How Can We Counteract ADHD without Meds?

by admin on September 29, 2009

Q: Is there a way to counteract ADHD without meds? We are having some issues arise with our son that are clearly out of his control, yet not within the parameters of what we will allow.  We are against meds, so any diet changes, vitamin supplements, or behavioral suggestions you could give would be welcome!

A: If your son has ADHD, he has a neurological deficit in his ability to sustain attention to dull, tedious tasks, delay gratification, and inhibit his impulses.  He may know what the right thing to do is, but have trouble doing it consistently in the moment.  Simply put, it’s hard for his racing mind to stop and think before he acts.  So, how best to help him manage this neurological condition?  A few, brief rules of thumb to guide you on your search for solutions.

First, know that carefully controlled research studies have generally not shown any significant effects for diet changes or vitamin supplements on ADHD symptoms.  Nonetheless, individuals may have idiosyncratic responses to such changes and might benefit from them.  It’s just important to recognize that your odds are longer at finding a solution based on these areas, and your resources might be better spent elsewhere.

Of course, good sleep, nutrition, and exercise are essential ingredients for ANY child to be able to stay alert, focused, in a better mood, and better able to engage in academic or social activities.  So, paying attention to these things is certainly important to your child’s well-being, but it probably won’t “cure the ADHD.”

Second, it is important to know that relatively safe, effective medications have been developed that improve the functioning of the part of the brain that is directly responsible for sustained attention and impulse control.  Considering medications is both a medical decision and a family value decision, and I always respect a family’s personal values on this issue.  Still, I would encourage you to keep an open mind and to make a well-informed decision that fits your child’s needs best.  I’ve seen meds terribly misused in kids, and I’ve seen kids struggle terribly for a long time, only to find that the right medicine was the missing ingredient to help them do what they wanted to, but just couldn’t before.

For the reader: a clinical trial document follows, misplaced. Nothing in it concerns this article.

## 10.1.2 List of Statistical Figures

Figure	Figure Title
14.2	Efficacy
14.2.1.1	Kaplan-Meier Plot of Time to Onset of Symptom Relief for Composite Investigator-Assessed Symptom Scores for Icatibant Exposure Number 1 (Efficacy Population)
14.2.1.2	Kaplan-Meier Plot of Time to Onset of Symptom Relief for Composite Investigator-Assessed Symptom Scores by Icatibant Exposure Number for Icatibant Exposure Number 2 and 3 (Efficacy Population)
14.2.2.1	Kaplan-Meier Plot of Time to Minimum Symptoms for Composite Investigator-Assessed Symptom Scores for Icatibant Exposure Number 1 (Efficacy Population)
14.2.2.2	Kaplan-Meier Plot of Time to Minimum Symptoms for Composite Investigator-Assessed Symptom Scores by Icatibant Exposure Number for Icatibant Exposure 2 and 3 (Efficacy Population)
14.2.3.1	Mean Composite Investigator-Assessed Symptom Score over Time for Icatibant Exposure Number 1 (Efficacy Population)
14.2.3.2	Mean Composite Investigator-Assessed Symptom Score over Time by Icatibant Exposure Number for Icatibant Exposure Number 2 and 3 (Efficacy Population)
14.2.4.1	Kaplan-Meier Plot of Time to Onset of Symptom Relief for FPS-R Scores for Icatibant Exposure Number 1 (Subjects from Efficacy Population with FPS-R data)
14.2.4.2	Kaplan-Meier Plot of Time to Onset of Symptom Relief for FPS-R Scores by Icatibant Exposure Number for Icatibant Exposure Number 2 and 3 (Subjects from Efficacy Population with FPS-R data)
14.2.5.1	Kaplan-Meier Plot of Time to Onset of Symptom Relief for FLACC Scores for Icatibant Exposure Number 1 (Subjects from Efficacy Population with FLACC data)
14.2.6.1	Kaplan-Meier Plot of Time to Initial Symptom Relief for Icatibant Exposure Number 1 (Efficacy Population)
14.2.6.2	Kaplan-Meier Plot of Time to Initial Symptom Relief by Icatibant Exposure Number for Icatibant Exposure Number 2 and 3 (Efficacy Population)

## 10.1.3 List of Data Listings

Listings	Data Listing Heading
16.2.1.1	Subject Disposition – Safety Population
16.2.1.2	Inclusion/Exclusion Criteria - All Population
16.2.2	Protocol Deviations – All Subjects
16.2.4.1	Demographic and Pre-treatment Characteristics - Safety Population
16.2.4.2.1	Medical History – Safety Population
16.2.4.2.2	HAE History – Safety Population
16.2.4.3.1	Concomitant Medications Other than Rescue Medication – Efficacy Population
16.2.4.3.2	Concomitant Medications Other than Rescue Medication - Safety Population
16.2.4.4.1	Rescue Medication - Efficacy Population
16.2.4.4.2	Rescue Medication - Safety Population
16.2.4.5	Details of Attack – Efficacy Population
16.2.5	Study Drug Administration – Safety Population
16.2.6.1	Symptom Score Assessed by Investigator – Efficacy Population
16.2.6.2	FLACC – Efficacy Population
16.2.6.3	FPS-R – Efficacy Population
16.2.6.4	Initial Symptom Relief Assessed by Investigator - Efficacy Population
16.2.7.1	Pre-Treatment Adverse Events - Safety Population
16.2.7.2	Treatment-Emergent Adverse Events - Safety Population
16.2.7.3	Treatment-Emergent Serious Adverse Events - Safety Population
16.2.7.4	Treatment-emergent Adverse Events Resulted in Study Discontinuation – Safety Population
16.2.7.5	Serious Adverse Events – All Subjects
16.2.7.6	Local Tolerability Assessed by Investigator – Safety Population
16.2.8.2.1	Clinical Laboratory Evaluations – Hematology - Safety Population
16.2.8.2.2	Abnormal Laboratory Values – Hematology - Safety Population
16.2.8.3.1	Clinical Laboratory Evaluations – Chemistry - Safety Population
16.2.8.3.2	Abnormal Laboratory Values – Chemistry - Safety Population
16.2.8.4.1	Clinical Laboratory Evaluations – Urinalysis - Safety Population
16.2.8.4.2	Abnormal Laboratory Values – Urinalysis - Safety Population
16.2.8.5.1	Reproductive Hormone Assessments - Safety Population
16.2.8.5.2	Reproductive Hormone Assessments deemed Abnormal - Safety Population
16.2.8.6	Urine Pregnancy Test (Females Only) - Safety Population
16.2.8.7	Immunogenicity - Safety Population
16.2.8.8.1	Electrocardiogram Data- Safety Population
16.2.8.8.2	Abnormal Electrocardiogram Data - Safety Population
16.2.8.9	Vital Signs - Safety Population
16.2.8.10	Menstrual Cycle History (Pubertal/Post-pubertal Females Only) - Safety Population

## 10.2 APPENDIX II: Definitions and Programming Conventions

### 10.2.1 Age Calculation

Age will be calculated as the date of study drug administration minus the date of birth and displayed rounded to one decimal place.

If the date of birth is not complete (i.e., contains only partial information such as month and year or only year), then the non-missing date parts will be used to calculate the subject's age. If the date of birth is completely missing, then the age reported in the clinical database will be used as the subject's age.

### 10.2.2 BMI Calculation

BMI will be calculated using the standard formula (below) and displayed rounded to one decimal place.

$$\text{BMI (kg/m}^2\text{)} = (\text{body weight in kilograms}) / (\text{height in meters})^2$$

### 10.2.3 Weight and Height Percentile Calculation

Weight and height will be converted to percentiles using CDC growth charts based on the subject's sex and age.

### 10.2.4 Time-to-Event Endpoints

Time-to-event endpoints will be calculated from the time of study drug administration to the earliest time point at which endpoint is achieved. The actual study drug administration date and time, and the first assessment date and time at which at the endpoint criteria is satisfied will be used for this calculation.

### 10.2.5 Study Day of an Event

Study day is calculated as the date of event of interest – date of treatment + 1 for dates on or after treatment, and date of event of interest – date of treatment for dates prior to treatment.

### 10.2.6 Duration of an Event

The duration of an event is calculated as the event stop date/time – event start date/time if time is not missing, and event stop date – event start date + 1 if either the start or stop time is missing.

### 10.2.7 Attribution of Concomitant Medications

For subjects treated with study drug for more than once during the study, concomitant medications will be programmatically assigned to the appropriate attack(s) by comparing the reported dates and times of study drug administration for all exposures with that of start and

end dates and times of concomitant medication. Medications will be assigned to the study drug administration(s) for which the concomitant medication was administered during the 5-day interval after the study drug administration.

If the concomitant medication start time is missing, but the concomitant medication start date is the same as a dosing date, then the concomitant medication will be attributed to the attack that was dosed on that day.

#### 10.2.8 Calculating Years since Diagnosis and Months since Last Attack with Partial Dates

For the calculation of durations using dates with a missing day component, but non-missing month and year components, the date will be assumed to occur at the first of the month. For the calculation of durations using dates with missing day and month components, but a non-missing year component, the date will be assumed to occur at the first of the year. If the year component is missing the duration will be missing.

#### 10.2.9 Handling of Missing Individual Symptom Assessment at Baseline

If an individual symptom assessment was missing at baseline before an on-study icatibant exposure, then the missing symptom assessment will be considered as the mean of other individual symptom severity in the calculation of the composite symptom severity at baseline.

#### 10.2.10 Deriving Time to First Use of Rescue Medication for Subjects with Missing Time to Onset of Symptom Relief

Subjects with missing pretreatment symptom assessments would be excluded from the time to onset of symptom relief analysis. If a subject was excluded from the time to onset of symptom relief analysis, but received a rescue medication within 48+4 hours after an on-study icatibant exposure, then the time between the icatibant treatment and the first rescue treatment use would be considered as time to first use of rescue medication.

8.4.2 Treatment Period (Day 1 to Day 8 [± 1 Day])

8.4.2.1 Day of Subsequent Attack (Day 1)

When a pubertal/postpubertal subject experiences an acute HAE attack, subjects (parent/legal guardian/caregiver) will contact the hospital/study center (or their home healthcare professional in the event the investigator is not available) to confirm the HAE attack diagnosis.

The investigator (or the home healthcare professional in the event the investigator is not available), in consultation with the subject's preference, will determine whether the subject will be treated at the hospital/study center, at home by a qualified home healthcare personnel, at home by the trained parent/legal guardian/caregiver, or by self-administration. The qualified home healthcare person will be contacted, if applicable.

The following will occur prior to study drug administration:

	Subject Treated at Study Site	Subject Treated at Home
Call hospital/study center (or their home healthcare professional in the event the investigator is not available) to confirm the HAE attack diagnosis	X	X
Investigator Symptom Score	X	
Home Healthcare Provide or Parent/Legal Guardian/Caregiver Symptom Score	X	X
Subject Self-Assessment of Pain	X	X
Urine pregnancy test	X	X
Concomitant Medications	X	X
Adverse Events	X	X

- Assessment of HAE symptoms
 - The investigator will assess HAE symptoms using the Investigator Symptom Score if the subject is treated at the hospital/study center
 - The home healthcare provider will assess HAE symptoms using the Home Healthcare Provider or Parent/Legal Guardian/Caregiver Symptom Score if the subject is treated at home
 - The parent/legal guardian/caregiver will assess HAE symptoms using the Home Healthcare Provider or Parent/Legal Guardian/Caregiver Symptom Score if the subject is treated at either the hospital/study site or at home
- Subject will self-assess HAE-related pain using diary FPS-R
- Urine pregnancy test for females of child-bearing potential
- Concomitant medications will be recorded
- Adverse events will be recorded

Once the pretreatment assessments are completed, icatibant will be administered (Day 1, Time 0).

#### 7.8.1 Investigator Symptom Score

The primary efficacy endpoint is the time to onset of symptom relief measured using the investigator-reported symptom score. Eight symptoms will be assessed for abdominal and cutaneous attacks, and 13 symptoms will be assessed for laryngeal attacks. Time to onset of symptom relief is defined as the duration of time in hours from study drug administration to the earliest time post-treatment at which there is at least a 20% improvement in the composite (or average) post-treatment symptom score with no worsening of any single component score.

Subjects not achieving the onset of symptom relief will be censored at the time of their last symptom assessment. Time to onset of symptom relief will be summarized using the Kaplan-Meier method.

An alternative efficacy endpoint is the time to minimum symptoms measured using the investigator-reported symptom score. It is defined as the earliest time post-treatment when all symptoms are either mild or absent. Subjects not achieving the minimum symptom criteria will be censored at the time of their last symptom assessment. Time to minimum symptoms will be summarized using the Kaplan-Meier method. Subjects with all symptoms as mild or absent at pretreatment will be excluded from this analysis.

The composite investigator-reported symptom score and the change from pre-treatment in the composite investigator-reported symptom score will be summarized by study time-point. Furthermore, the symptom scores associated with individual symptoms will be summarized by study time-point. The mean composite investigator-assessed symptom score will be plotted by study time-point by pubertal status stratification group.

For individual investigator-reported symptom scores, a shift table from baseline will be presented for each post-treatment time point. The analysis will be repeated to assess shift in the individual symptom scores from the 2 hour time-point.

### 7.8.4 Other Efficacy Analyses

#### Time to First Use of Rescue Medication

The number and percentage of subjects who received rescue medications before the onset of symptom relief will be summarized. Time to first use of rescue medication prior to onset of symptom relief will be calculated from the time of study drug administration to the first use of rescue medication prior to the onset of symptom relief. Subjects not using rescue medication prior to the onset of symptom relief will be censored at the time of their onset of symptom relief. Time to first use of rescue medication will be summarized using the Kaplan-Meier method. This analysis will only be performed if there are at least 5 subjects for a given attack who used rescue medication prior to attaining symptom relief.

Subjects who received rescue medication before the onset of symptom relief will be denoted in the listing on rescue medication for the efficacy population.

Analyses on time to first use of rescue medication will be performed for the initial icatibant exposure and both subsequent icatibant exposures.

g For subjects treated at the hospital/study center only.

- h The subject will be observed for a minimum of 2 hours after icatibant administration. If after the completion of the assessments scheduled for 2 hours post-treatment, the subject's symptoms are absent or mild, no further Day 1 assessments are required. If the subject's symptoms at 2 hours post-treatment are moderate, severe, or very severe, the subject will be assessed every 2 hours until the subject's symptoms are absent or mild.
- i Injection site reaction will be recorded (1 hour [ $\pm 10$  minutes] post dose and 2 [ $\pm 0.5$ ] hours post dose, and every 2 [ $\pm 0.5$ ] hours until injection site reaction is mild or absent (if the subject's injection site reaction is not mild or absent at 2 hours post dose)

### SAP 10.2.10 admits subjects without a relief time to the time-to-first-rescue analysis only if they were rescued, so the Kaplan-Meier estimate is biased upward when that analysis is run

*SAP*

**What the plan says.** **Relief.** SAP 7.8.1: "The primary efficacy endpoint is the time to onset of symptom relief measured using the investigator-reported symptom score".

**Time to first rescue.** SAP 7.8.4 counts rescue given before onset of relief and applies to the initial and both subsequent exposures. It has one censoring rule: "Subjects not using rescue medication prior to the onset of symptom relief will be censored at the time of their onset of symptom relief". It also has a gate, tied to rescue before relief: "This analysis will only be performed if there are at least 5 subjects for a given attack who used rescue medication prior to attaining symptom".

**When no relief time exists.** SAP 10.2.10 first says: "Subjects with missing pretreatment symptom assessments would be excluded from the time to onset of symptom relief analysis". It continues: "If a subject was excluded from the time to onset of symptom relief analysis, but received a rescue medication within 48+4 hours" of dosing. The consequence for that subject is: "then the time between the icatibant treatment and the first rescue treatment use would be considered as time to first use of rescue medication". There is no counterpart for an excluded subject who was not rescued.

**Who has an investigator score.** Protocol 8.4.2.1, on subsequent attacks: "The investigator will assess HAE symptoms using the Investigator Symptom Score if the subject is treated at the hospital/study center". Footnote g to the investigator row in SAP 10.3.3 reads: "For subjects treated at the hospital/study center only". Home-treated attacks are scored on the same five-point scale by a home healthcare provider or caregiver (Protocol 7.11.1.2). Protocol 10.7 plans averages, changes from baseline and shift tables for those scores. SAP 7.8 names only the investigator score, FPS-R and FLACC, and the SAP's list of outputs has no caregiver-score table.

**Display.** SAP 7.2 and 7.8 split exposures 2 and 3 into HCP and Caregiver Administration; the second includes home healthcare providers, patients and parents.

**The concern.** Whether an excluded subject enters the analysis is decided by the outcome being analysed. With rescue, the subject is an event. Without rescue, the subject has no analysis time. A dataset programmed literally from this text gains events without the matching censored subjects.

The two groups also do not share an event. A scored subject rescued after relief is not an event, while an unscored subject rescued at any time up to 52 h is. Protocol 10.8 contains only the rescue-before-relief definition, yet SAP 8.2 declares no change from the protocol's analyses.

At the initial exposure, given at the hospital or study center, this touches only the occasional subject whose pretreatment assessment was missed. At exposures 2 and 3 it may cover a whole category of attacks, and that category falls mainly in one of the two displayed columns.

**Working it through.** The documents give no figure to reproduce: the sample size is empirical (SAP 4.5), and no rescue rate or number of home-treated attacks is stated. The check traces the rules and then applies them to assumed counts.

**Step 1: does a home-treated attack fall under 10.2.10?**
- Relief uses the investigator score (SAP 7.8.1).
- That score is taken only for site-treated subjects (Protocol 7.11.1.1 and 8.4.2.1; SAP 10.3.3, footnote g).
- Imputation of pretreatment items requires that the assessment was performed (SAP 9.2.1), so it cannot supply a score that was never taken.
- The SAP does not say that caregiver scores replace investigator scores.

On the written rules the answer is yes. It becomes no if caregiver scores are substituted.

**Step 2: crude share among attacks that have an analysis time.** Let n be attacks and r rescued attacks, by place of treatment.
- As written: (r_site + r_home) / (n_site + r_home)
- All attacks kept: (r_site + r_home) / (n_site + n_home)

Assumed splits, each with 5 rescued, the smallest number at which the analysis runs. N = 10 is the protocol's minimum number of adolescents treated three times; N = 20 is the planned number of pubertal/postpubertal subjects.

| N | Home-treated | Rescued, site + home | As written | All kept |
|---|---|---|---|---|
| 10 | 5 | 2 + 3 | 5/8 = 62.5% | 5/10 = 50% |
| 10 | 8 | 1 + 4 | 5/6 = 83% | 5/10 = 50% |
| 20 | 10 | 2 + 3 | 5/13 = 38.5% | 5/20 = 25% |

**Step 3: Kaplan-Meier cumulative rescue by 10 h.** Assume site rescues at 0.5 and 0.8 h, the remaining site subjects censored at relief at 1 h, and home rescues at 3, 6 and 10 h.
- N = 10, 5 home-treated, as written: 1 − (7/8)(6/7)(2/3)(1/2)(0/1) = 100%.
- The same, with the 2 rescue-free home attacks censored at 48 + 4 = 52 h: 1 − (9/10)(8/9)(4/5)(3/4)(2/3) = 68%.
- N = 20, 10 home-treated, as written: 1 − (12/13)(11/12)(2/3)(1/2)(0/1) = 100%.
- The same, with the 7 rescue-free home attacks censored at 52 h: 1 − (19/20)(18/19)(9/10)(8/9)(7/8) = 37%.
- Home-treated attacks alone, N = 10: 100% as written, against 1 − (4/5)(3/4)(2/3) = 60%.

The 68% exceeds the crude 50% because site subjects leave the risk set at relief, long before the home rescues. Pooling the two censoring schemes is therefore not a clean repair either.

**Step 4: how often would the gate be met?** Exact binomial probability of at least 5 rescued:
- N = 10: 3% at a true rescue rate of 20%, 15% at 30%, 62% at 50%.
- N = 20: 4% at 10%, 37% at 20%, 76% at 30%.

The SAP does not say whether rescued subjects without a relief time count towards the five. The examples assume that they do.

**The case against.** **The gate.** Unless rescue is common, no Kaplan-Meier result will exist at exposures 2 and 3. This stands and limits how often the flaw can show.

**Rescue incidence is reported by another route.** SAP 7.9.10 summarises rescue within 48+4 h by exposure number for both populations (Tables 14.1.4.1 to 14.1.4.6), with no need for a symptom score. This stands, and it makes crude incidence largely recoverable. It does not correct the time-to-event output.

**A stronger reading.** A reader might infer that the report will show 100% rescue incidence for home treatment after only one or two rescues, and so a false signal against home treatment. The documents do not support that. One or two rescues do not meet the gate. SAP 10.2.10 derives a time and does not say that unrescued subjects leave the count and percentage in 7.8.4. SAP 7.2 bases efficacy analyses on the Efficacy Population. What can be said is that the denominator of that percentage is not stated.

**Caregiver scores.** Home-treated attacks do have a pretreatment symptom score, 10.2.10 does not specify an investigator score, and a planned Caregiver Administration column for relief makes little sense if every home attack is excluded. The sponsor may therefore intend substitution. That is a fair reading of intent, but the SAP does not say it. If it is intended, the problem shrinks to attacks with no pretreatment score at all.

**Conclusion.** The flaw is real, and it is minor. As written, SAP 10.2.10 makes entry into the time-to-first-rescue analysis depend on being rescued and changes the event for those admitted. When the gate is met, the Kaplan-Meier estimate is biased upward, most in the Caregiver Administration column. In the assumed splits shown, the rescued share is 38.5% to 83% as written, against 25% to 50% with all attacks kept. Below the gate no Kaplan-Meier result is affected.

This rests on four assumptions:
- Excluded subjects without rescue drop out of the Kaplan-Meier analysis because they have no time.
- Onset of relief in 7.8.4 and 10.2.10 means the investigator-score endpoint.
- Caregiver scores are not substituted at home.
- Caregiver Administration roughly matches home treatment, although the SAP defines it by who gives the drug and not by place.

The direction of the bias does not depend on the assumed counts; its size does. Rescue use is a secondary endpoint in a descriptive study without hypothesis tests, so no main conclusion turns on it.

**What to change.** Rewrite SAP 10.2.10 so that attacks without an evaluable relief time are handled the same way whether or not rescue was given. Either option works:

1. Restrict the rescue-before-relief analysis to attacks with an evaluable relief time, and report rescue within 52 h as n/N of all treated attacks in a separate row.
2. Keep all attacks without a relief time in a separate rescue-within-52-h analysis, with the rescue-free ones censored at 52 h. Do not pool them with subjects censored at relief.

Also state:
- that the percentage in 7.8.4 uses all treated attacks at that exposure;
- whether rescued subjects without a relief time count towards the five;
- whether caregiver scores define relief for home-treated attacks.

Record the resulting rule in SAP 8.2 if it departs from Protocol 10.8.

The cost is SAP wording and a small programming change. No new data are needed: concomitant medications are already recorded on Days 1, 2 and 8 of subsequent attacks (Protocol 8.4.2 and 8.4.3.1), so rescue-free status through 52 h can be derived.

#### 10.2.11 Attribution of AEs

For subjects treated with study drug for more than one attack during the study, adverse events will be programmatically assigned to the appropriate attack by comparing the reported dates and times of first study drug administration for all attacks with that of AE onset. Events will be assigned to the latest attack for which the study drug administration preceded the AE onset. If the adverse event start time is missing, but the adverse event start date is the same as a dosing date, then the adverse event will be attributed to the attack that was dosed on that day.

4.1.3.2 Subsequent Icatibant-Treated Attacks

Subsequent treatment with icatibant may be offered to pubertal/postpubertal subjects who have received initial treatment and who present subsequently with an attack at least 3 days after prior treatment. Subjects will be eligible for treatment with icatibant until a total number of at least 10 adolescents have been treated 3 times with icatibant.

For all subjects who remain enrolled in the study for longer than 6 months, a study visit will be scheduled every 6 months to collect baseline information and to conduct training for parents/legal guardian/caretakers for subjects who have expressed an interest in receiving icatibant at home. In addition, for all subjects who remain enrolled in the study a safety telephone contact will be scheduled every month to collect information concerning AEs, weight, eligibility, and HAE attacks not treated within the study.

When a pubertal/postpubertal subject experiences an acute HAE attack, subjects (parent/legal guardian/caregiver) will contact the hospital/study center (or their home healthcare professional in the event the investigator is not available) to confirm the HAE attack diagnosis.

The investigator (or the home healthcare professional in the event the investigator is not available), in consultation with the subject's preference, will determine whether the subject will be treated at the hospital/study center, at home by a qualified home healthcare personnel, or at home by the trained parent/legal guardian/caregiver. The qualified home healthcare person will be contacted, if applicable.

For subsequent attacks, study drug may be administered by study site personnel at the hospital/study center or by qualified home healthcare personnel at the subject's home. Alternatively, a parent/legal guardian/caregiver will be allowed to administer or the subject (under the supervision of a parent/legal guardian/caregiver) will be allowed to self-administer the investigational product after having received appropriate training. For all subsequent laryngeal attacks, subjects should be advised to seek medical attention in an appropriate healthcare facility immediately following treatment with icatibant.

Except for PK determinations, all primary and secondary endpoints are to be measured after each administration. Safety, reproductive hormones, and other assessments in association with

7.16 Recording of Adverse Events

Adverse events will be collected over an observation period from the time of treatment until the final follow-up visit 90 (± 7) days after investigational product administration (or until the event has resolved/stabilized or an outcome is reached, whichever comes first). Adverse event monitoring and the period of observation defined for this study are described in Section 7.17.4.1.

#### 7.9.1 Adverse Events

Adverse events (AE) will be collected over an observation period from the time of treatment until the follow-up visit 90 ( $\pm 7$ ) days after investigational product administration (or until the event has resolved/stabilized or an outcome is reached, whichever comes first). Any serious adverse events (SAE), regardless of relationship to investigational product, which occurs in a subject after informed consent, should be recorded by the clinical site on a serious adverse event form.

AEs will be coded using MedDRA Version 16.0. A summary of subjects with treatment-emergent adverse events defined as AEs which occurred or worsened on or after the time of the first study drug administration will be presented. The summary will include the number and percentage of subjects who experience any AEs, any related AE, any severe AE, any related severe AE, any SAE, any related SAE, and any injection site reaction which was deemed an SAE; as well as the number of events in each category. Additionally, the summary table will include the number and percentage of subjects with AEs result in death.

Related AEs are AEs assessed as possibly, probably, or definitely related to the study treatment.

Third, with or without meds or supplements, your child will benefit most from a carefully planned and well maintained behavior management program (such as the “Getting Your Kids to Listen” program).  The key ingredients for a child with ADHD are the same as for other children, except that you must provide feedback that is even more FREQUENT and more CONSISTENT.  High frequency, low intensity reminders and rewards are your best bet for providing the external structure that your child craves and needs, even if he doesn’t say so.  That is,

  • set clear, doable mini-goals for your child several times a day,
  • offer frequent focused encouragement about what specifically to do, and
  • provide frequent reinforcement for a job well done (or even a good attempt!).

Positive reinforcement may include praise, privileges, or prizes, depending on what works for your son and you at this point in time.  Know that you will probably have to “rotate the reward menu” on a regular basis to keep your child’s variable attention and motivation engaged.

Fourth, don’t forget to focus on your son’s strengths – for his sake and yours!  It’s no fun for anyone to keep being faced with their shortcomings everyday.  There is another way to look at it.  Kids with ADHD are often spontaneous, creative, intuitive and fun-loving.  They don’t dwell on their problems.  They’re lively, enthusiastic doers who jump right in and aren’t afraid to take risks.  Celebrate your child’s strengths and positive aspects of his personality.  Give him a chance to shine with what he’s good at, in areas that he enjoys, as much as possible.  This will give him the self-confidence and self-worth that he’ll need to overcome life’s challenges.

For more on this strengths-based approach, read Lara Honos-Webb’s “The Gift of ADHD” or Ed Hallowell’s new book, “SuperParenting for ADD”.  And check out the exciting new retreat program for teens with ADHD that I’m thrilled to be a part of, at


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